Quixote: a Python-Centric Web Application Framework

If you need to create dynamic web sites and don't want to learn the syntax and arbitrary limitations of yet another templating language, you should give Quixote a serious look.
From Python to PTL

Let's take a look at the code in the splat.web package. Every namespace (package or module) that Quixote uses must supply two special identifiers: _q_index() and _q_exports. We'll get to _q_exports momentarily. For now, let's concentrate on _q_index(); for the splat.web package, it is supplied through an import in splat/web/__init__.py:

from splat.web.index import _q_index

This fits with the recommended practice of putting as little code as possible in __init__.py files. Any functions or classes that need to be supplied by a package itself, as opposed to a module in that package, should simply be imported in the package's __init__.py.

Quixote' _q_index() is equivalent to index.html, but instead of a file containing the default web page for a directory, _q_index() is a Python callable (e.g., a function, a method or a PTL template) that returns the default web page for a namespace. In fact, there are many useful analogies between a traditional filesystem-based web server (such as Apache) and Quixote's Python-centric way of building a web site.:

Filesystem (e.g. Apache)

Quixote

directory

Python namespace (module, package, ...)

file

Python callable object (function, method, ...)

index.html

_q_index()

file exists, is readable

callable object exists, is in _q_exports

Let's consider a simple _q_index() for SPLAT!, written as a Python function:

from quixote.html import html_quote
from splat.web.util import get_bug_database
def _q_index (request):
    result = ["""\
        <html>
        <head><title>SPLAT! Bug Index</title></head>
        <body>
        <table>
          <tr>
            <th>bug id</th>
            <th>description</th>
          </tr>
        """]
    bug_db = get_bug_database()
    for bug in bug_db.get_all_bugs():
        if bug.status != bug.ST_RESOLVED:
            result.append("""\
                <tr>
                  <td>%s</td>
                  <td>%s</td>
                </tr>
                """ % (bug, html_quote(bug.description))
    result.append("""\
        </table>
        </body>
        </html>
        """)
    return "".join(result)

We build up the web page as a list of strings, which are concatenated at the end. (This is much more efficient that repeated string concatenation border. In fact, a loop of result += ... probably qualifies as an antipattern in Python because of its quadratic running time.)

For this simple example, writing _q_index() as a Python function isn't too inconvenient, but there is a better way: PTL. PTL is simply Python with a different way of specifying function return values. In fact, the above function is quite easy to rewrite as a PTL template:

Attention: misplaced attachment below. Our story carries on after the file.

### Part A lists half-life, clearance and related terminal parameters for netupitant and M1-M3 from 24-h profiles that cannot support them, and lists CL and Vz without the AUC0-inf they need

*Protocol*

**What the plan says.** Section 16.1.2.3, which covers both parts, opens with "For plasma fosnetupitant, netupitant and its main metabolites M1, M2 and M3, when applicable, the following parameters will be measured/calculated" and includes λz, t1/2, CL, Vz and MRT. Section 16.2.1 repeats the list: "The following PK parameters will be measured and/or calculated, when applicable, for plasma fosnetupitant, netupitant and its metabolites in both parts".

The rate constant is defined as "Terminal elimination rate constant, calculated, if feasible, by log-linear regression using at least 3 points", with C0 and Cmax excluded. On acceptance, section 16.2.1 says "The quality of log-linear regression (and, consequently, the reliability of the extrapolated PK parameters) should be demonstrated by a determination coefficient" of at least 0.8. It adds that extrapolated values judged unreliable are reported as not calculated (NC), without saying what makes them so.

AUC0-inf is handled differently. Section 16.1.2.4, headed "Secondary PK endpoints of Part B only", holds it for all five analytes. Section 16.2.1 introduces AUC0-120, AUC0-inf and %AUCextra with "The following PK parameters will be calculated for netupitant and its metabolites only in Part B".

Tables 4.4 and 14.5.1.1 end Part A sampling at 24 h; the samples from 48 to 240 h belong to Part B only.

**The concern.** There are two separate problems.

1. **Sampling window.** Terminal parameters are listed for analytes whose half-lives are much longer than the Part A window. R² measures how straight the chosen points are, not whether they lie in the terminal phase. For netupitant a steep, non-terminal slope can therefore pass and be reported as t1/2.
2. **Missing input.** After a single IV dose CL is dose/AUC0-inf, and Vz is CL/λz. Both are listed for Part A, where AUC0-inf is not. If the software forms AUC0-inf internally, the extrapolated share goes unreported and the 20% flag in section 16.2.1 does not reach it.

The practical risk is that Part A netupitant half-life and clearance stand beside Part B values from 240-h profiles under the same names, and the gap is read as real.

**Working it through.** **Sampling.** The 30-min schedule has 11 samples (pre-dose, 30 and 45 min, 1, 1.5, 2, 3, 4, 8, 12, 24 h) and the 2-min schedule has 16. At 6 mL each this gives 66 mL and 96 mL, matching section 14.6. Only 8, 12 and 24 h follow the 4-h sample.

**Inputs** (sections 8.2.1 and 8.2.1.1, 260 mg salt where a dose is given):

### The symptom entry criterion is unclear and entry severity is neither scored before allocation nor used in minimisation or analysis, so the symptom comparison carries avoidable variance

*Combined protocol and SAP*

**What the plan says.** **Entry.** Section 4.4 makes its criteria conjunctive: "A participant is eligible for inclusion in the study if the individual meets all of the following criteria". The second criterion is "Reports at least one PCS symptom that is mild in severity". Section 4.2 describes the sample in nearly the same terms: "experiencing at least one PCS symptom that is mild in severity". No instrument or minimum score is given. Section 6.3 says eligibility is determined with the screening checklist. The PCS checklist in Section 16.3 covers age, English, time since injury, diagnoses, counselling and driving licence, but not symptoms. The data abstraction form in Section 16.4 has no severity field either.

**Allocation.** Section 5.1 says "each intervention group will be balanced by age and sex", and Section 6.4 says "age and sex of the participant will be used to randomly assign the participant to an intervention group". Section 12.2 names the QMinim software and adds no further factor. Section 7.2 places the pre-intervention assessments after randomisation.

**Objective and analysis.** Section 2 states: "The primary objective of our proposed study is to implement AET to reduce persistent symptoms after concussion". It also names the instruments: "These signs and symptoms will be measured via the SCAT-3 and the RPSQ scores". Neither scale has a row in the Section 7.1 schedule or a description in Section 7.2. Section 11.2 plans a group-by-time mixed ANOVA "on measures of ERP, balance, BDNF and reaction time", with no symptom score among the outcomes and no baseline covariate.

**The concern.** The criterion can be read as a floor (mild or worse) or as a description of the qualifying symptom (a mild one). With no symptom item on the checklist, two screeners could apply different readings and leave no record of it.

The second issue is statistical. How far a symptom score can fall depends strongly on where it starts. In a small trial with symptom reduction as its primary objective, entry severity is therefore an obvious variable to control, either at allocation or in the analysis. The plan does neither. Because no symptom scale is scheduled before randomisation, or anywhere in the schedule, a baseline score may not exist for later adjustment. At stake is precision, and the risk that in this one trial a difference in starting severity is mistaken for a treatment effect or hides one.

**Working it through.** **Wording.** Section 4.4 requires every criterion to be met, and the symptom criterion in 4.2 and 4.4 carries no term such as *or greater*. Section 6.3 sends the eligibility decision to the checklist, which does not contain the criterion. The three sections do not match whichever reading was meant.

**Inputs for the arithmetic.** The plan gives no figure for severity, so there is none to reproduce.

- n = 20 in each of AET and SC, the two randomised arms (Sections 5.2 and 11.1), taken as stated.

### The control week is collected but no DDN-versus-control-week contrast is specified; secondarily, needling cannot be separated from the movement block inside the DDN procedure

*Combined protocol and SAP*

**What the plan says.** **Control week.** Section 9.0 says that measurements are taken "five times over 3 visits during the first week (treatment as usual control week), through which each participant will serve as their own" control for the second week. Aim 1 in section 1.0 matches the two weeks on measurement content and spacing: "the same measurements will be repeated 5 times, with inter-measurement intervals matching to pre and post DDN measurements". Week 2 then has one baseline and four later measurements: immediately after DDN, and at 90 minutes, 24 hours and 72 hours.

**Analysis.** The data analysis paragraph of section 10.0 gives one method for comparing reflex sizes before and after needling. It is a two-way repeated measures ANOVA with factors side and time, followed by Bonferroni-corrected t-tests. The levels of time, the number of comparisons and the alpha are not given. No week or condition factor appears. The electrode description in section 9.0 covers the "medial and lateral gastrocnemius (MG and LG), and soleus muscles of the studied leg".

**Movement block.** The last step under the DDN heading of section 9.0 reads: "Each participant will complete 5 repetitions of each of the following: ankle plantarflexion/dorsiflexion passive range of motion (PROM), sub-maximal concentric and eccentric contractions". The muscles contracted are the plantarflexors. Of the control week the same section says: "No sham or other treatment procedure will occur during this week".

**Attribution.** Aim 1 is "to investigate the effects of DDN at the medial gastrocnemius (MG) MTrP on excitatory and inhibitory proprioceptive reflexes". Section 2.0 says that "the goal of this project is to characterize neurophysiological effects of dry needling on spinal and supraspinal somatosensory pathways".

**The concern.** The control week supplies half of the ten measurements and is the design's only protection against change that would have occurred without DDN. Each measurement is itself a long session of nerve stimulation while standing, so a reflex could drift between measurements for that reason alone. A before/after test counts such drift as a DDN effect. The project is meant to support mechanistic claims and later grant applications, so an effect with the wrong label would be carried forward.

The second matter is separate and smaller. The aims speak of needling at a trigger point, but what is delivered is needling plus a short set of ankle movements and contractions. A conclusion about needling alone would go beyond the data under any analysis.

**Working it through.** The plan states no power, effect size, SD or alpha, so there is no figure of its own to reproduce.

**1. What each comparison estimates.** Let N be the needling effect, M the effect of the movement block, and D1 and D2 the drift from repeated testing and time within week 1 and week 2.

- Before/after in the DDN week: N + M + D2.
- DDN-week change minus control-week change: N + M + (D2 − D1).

template _q_index (request):
    """\
    <html>
    <head><title>SPLAT! Bug Index</title></head>
    <body>
    <table>
      <tr>
        <th>bug id</th>
        <th>description</th>
      </tr>
    """
    bug_db = get_bug_database()
    for bug in bug_db.get_all_bugs():
        if bug.status != bug.ST_RESOLVED:
            """\
              <tr>
                <td>%s</td>
                <td>%s</td>
              </tr>
            """ % (bug, html_quote(bug.description))
    """\
    </table>
    </body>
    </html>
    """

At this stage, the differences are unremarkable: instead of explicitly accumulating and returning the HTML document, the PTL version does so implicitly. PTL works by accumulating the result of every statement that runs in a template; each non-None result is stored in an instance of TemplateIO (a class provided by Quixote). When the template returns, it actually returns str() of the TemplateIO object. This converts all of the accumulated statement results to strings (again, with str()) and returns the concatenation of those strings.

PTL starts to get fun when you realize that you can refactor PTL templates just like you can Python functions. For example, we might break up our _q_index() template as follows:

template header (title):
    """\
    <html>
    <head><title>SPLAT! - %s</title></head>
    <body>
    """ % html_quote(title)
template footer ():
    """\
    </table>
    </body>
    </html>
    """
template bug_row (bug):
    """\
      <tr>
        <td>%s</td>
        <td>%s</td>
      </tr>
    """ % (bug, html_quote(bug.description)
template _q_index (request, bug):
    header("Bug Index")
    """\
    <table>
      <tr>
        <th>bug id</th>
        <th>description</th>
      </tr>
    """
    bug_db = get_bug_database()
    for bug in bug_db.get_all_bugs():
        if bug.status != bug.ST_RESOLVED:
            bug_row(bug)
    "</table>\"
    footer()

Now we have reusable header() and footer() templates, and we have simplified the main loop of _q_index(). Any programmer recognizes the value of procedural abstraction; most web-templating languages, unfortunately, do not.

Writing a _q_index() function for our root namespace means Quixote can generate a response when a user requests the base URL corresponding to this application. For example, you might set things up so that /bugs/ is the base URL for SPLAT! at your site, i.e., /bugs/ corresponds to the splat.web package. When your server receives a request for /bugs/, then Quixote will call splat.web._q_index()--which, thanks to that import in splat/web/__init__.py, is really splat.web.index._q_index()--and return the resulting HTML page. But, as long as you can implement something in Python (or PTL), you can use Quixote to associate it with a URL and put it on the web.

______________________

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charter97's picture

welcome to quixote.ca